Prime Minister Harris said that while some countries have imposed travel bans on South Africa and other southern African countries to keep the Omicron variant out, the new strain has already been confirmed in other countries.
“The WHO does not support travel bans at this particular time and it has advised that the travel bans that are in place are unlikely to stop the spread of the variant. Of course, we see that although it was reported in South Africa, it has now found itself elsewhere and it has been reported in at least 22 other countries, including Canada and the United Kingdom.”
With Omicron being designated a variant of concern, the WHO has issued a number of recommendations to the global community, which includes enhancing surveillance.
Several CARICOM countries, including Trinidad and Tobago, Jamaica, and the Bahamas, have joined the United Kingdom, the United States and others in imposing a travel ban on passengers coming from several African countries including South Africa, Mozambique and Zimbabwe.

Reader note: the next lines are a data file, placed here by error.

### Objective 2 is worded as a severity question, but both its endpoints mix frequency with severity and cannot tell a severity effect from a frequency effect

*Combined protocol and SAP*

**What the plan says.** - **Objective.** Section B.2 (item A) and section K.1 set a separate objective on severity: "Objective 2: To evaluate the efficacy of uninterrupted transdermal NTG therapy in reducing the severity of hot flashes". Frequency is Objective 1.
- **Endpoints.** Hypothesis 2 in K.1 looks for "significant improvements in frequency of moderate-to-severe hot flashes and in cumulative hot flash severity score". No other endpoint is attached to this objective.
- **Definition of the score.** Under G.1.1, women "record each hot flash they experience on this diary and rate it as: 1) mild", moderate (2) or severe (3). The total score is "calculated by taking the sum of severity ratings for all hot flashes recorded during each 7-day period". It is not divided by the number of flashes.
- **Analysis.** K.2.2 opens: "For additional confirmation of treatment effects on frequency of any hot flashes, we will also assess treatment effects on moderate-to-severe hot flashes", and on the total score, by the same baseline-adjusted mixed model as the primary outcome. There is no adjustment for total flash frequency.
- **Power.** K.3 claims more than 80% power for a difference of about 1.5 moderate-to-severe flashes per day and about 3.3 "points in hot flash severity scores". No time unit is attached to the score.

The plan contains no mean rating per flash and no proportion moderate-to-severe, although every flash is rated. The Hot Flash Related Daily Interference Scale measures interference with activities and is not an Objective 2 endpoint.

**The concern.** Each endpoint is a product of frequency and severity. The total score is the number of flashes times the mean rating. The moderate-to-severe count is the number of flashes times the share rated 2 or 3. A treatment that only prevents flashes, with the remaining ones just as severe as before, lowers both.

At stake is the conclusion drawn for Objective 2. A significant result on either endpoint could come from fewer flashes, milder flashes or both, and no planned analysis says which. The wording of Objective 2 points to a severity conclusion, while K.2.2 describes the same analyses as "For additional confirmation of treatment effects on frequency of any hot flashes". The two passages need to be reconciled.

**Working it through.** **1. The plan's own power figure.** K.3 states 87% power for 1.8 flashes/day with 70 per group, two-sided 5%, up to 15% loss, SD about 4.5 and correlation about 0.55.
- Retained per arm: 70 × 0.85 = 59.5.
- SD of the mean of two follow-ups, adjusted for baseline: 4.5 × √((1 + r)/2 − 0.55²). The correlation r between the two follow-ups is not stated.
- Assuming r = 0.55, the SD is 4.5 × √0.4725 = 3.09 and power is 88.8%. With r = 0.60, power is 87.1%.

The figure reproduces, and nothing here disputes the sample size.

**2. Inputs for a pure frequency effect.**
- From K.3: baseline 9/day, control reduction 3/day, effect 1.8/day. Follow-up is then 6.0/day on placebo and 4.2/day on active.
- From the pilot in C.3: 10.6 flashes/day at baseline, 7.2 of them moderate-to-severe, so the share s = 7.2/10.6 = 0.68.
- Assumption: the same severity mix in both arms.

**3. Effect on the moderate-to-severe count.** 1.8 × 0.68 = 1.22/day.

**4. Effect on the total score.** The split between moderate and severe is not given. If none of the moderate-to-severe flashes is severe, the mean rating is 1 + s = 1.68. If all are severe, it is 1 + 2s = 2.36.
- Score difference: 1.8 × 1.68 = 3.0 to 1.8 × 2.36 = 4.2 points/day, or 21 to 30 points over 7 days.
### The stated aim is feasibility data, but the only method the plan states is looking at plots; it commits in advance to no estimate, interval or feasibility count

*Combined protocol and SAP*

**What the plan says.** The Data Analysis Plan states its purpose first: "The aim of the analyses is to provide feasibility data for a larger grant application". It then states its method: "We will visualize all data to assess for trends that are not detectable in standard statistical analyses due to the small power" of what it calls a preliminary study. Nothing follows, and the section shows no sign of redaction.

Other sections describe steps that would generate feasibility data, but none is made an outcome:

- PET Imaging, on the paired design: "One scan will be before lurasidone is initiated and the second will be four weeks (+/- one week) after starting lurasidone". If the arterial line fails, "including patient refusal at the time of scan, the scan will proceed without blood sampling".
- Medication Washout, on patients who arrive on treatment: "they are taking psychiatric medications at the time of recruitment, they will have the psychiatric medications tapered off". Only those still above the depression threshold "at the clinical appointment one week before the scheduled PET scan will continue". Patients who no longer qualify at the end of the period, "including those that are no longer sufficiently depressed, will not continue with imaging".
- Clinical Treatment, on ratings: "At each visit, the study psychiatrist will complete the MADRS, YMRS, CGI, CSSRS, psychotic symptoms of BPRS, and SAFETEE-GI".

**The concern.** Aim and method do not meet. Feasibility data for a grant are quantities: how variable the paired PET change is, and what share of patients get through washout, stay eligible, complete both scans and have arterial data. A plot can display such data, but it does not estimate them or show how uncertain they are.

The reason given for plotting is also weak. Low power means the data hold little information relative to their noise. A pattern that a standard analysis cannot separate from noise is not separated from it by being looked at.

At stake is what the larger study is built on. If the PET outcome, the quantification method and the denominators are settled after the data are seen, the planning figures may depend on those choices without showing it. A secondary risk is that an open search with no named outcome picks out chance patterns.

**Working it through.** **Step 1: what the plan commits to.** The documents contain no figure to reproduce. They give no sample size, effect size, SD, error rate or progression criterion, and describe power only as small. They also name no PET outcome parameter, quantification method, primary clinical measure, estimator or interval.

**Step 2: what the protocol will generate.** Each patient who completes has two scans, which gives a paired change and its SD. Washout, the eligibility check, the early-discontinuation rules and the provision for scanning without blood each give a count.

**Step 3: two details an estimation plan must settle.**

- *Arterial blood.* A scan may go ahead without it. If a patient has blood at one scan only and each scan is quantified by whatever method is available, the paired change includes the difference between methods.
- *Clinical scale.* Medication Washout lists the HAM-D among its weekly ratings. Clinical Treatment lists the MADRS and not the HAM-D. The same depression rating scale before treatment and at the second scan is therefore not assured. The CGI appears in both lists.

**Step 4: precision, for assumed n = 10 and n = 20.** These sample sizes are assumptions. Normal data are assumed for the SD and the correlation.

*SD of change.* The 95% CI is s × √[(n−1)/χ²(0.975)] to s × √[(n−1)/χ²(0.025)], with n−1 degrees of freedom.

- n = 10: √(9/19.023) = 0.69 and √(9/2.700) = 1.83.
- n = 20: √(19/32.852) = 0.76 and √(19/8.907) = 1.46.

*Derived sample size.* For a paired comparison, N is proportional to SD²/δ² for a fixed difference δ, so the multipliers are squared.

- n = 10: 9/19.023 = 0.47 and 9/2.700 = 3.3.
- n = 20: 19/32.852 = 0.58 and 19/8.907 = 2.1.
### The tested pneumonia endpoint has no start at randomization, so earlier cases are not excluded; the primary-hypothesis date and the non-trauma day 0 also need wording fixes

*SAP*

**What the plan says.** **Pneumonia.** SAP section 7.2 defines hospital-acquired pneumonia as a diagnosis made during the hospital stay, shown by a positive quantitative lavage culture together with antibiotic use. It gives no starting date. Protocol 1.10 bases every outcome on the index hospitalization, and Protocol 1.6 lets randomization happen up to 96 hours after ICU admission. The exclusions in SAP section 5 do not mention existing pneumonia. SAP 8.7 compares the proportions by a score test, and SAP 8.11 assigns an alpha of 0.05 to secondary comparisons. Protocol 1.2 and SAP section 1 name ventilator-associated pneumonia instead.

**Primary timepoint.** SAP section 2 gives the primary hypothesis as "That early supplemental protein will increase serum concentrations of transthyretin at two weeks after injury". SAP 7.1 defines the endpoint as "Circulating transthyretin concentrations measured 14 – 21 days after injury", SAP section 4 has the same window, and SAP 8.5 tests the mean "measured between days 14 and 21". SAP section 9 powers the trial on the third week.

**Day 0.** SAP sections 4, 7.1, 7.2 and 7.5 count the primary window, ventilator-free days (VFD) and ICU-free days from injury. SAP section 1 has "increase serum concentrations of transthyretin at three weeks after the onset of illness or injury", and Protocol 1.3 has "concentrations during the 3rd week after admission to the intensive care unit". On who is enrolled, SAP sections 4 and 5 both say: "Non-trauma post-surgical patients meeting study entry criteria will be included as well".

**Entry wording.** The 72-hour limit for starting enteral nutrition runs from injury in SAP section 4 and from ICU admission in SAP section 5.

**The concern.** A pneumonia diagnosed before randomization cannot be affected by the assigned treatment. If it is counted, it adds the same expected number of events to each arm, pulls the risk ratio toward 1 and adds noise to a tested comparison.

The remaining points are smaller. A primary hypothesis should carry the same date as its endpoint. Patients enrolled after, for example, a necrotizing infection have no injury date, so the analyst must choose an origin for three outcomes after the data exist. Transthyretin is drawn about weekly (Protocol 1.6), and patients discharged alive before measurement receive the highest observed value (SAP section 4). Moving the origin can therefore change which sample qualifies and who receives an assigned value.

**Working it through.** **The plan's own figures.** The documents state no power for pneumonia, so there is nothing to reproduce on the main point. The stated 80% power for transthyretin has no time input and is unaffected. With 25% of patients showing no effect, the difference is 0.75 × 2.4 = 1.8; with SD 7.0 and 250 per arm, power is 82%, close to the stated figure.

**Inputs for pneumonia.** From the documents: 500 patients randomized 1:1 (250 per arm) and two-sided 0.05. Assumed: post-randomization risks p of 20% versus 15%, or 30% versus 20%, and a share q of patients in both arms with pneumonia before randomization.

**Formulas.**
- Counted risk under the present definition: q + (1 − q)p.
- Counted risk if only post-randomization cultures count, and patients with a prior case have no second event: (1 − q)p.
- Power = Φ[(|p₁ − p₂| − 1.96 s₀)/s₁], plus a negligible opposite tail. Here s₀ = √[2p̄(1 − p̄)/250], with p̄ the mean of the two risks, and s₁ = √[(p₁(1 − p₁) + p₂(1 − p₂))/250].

But Prime Minister Harris told legislators, “our health team has advised that it is not necessary at this time to impose a travel ban on South Africa or on the South African countries.
“We will follow what the WHO prescribed in place of travel bans. The WHO has recommended that countries continue to implement the effective public health measures to reduce COVID-19 circulation overall, using a risk analysis and science-based approach. Further, countries should increase their public health and medical capacities to manage an increase in the cases,” Harris told Parliament.
He said local authorities would continue the necessary public health measures that have kept citizens and residents safe and will continue to promote the country’s vaccination programme.
“We want to encourage everyone who is able to, to get himself or herself vaccinated. We want to repeat our appeal to those who are on the frontline, our nurses, our doctors, our police officers, those in the Defence Force, in fact, anyone whether in public or private sector engaged in frontline activity, however defined, they are at the risk being in the frontline and therefore we advise that they protect themselves as much as possible, and the best tool in this fight against a virus that killed millions of people is the vaccine,” said Prime Minister Harris.
St Kitts-Nevis has recorded 28 deaths and 2 786 infections from COVID-19 since the first case was detected here in March last year. (CMC)